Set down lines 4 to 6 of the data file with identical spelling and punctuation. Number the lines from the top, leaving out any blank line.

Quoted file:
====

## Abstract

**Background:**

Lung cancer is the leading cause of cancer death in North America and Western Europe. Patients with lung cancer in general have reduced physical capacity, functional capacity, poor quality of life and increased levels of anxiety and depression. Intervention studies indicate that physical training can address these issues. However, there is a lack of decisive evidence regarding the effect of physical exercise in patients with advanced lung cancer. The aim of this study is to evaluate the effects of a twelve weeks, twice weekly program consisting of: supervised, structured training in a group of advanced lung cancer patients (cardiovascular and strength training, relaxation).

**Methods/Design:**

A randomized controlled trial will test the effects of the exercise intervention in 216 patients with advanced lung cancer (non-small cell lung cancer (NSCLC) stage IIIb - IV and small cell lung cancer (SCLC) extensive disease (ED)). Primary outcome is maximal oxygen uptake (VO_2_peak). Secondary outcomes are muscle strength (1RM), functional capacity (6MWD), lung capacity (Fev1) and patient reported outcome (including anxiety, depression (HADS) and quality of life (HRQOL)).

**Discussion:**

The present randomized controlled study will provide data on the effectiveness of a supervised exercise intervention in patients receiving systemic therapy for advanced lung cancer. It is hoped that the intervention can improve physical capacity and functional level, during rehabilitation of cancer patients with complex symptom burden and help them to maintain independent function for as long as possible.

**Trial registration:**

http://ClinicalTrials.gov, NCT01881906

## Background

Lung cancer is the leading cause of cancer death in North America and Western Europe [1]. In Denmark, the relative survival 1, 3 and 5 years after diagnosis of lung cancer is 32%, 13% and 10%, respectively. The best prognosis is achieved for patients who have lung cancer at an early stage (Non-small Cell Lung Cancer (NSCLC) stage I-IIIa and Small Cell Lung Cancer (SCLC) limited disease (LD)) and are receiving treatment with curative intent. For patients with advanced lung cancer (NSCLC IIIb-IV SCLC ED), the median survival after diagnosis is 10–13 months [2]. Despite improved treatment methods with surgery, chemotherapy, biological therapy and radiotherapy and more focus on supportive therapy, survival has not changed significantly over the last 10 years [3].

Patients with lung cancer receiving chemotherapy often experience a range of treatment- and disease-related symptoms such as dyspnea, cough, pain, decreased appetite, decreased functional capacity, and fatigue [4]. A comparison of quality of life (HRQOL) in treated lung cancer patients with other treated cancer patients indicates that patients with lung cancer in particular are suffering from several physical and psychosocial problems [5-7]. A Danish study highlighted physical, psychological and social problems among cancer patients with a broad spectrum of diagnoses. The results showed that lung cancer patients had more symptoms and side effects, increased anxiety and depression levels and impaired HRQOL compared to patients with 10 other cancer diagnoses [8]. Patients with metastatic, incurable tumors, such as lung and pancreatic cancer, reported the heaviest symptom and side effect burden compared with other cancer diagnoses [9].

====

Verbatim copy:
**Methods/Design:**

A randomized controlled trial will test the effects of the exercise intervention in 216 patients with advanced lung cancer (non-small cell lung cancer (NSCLC) stage IIIb - IV and small cell lung cancer (SCLC) extensive disease (ED)). Primary outcome is maximal oxygen uptake (VO_2_peak). Secondary outcomes are muscle strength (1RM), functional capacity (6MWD), lung capacity (Fev1) and patient reported outcome (including anxiety, depression (HADS) and quality of life (HRQOL)).

**Discussion:**